In recent years, the off-label prescription of antidepressants for the treatment of chronic pain has increased, along with evidence of their effectiveness and mechanistic underpinnings when used for this purpose. Depression is a common comorbidity among patients with chronic pain, and the use of these agents may alleviate symptoms of both disorders. Typically, however, significantly lower dosages are needed for analgesia than for depression treatment; thus the risk profile and potential adverse effects (AEs) differ between the two indications.1
In addition, the “delay in onset of analgesic effects after administration appears after a shorter time than their given antidepressant effect,” as noted in a 2019 review by Ivan Urits, MD, a clinical fellow in anesthesia at Beth Israel Deaconess Medical Center, and colleagues at Harvard Medical School and multiple other US universities.1
“The proposed mechanism behind the analgesic properties of antidepressant drugs is typically described to result from the inhibition of monoamine reuptake in the [central nervous system], which leads to increased activity of the descending [serotonin or noradrenaline] pathways and their antinociceptive effects on pain homeostasis.’
The authors examined evidence pertaining to several antidepressants that are used in chronic pain management, including the selected findings summarized below.
Bupropion, a second-generation atypical antidepressant, is believed to act via norepinephrine-dopamine reuptake inhibition. Although this drug generally has a favorable safety profile, it may confer a dose-dependent increase in the risk for seizures, especially in patients with eating disorders, and is therefore contraindicated in patients with a history of seizures or eating disorders. A randomized double-blind crossover trial of 41 nondepressed patients with neuropathic pain demonstrated the use of bupropion in neuropathic pain management was demonstrated in 2001.2 Bupropion sustained release was associated with improvement in neuropathic pain in 73% of patients and a decrease in the mean average pain score compared with baseline (from 5.7 to 4; P <.001) vs no change in scores with placebo. Improvements in pain associated with bupropion were sustained at 6 weeks.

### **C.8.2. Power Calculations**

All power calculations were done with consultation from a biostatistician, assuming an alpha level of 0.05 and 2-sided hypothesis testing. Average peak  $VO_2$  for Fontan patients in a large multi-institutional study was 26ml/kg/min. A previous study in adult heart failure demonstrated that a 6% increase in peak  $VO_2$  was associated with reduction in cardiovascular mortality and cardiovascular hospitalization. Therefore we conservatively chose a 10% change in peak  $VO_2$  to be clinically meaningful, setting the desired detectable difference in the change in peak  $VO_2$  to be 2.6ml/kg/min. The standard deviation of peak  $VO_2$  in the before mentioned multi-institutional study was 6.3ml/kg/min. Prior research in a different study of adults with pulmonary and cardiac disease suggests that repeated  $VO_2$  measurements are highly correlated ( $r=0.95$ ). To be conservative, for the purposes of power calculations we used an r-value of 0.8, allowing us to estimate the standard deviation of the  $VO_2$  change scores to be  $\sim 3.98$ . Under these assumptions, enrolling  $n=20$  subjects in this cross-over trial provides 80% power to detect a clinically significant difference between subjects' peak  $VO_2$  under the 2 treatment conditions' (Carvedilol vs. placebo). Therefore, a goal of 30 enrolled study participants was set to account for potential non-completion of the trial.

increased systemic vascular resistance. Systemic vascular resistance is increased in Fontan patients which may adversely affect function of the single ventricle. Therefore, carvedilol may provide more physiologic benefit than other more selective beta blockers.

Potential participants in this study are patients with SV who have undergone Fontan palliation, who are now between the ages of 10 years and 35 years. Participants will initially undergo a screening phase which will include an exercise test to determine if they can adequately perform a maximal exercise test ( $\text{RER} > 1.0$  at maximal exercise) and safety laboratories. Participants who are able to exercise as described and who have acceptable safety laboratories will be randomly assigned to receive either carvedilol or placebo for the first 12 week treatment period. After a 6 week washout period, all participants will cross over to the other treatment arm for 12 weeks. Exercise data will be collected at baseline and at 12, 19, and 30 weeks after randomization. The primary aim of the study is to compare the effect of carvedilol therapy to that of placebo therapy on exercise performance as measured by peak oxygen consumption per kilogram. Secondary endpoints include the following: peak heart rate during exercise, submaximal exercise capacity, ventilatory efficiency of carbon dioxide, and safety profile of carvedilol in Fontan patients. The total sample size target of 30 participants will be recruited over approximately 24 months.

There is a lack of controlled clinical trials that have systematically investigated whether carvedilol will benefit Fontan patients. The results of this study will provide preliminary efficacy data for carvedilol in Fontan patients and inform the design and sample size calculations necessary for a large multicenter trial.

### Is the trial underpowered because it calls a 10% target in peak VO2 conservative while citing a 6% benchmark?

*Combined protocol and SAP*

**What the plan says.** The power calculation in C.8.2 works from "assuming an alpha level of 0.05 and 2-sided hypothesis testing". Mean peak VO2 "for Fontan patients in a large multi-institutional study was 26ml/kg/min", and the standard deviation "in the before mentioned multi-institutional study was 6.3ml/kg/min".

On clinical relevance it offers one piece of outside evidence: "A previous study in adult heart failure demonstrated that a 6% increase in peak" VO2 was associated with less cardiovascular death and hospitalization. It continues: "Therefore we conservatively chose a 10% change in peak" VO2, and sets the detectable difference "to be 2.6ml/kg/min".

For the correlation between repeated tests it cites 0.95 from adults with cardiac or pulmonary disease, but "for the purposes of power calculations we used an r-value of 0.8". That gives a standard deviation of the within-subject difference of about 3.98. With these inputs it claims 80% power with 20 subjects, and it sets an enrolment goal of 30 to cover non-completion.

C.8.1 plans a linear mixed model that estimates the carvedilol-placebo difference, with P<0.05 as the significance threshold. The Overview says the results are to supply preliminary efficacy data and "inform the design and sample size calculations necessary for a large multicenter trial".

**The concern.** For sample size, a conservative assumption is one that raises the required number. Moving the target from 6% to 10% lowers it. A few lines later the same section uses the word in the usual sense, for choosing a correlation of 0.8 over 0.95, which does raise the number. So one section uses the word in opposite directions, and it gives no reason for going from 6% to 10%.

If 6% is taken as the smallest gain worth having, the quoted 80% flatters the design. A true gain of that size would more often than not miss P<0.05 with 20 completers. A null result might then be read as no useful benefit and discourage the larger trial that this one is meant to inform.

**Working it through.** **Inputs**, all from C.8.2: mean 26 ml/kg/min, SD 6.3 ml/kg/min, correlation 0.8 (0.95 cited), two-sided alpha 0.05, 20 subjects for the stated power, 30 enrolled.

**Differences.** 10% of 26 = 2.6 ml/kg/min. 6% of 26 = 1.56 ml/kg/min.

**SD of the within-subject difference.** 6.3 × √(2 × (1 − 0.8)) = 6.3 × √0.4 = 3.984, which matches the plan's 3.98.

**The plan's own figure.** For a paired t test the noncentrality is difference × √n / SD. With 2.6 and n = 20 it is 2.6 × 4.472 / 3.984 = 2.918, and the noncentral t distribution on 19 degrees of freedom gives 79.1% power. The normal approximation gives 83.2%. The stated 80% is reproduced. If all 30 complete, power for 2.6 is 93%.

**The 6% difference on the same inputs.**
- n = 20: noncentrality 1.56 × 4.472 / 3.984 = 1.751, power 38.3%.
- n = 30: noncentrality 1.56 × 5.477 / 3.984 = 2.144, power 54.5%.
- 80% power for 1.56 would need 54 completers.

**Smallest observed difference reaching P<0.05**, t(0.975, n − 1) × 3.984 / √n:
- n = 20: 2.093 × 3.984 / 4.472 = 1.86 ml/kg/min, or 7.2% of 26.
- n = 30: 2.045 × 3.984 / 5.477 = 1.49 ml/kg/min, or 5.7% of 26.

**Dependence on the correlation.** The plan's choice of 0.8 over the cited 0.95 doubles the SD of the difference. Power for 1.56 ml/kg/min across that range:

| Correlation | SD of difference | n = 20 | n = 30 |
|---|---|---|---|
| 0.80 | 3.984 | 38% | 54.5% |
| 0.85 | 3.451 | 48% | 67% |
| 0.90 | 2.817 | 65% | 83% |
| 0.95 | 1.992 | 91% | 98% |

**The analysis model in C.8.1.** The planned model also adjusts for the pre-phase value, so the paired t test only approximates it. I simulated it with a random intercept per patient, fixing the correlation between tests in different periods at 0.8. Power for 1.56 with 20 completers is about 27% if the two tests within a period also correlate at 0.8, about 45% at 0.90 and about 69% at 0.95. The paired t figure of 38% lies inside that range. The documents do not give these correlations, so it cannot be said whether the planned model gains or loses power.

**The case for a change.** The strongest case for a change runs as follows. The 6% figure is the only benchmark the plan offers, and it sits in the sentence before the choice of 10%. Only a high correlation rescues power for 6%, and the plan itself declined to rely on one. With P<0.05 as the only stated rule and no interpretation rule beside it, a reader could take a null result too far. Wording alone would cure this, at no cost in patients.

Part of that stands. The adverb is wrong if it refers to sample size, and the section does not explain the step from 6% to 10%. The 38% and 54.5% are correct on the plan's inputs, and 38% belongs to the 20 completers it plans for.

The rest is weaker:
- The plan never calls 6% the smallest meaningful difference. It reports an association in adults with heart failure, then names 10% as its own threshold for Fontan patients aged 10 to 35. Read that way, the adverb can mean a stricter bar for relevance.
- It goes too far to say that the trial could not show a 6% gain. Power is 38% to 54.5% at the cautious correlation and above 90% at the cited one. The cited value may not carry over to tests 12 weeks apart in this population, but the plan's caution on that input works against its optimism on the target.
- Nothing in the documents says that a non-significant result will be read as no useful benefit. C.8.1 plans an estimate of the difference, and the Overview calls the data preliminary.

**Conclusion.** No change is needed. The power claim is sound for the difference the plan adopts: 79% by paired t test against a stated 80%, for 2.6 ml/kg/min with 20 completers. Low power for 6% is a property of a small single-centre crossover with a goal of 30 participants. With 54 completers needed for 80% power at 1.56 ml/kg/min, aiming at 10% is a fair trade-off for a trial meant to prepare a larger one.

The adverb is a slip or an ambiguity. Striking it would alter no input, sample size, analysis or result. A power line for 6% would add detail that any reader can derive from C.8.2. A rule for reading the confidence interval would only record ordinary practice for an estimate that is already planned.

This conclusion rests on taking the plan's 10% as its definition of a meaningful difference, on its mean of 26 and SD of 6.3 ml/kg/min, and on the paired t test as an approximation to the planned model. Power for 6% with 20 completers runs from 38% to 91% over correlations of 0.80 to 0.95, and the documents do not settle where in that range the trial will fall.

More recent findings suggested that bupropion may also be effective in treating chronic pain associated with inflammatory bowel disease (IBD). This may be partially a result of anti-inflammatory properties of bupropion, as indicted by studies3,4 in which bupropion reduced levels of “[tumor necrosis factor (TNF)]-α by increasing the intracellular cyclic adenosine monophosphate (cAMP) that inhibits [tumor necrosis factor]-α synthesis,” as well as interferon-γ levels, according to the review.1 Emerging animal research5 has also “shown that bupropion possesses analgesic and anti-inflammatory properties that are likely mediated via inhibition of prostaglandin synthesis and a probable central inhibitory mechanism.”1
Duloxetine, one of several serotonin-norepinephrine reuptake inhibitors (SNRIs) used in chronic pain treatment, is the SNRI that has been most widely studied for this indication. These drugs “suppress neuropathic pain by altering the recovery of noradrenergic descending inhibitory system in the spinal cord.”1,6 Numerous studies have demonstrated the efficacy of duloxetine in the treatment of pain associated with knee and hand osteoarthritis, as well as neuropathic pain associated with diabetes, cancer, and chemotherapy. Various other results support its effectiveness in chronic low back pain.7 In a randomized double-blind study published in 2017, the perioperative use of duloxetine and etoricoxib led to reductions in postoperative pain and opioid use after a lumbar laminectomy; however, findings thus far have been mixed regarding this indication.
Tricyclic antidepressants (TCAs) are the most commonly prescribed antidepressants in chronic pain management, typically for the treatment of neuropathic pain.
“While the direct mechanism of action is largely unknown, TCAs may suppress the noradrenergic descending inhibitory system to produce an antihyperalgesic effect,” wrote Ivan Urits, MD, from Beth Israel Deaconess Medical Center and Harvard Medical School, Boston, Massachusetts, and colleagues.1,8 Scant evidence to date support the efficacy of TCAs for chronic pain (eg, in a review of 17 studies involving the use of amitriptyline for neuropathic pain, no consistent benefit was observed).9 Numerous serious AEs are also associated with TCAs, ranging from tachycardia and urinary retention to confusion and hallucinations.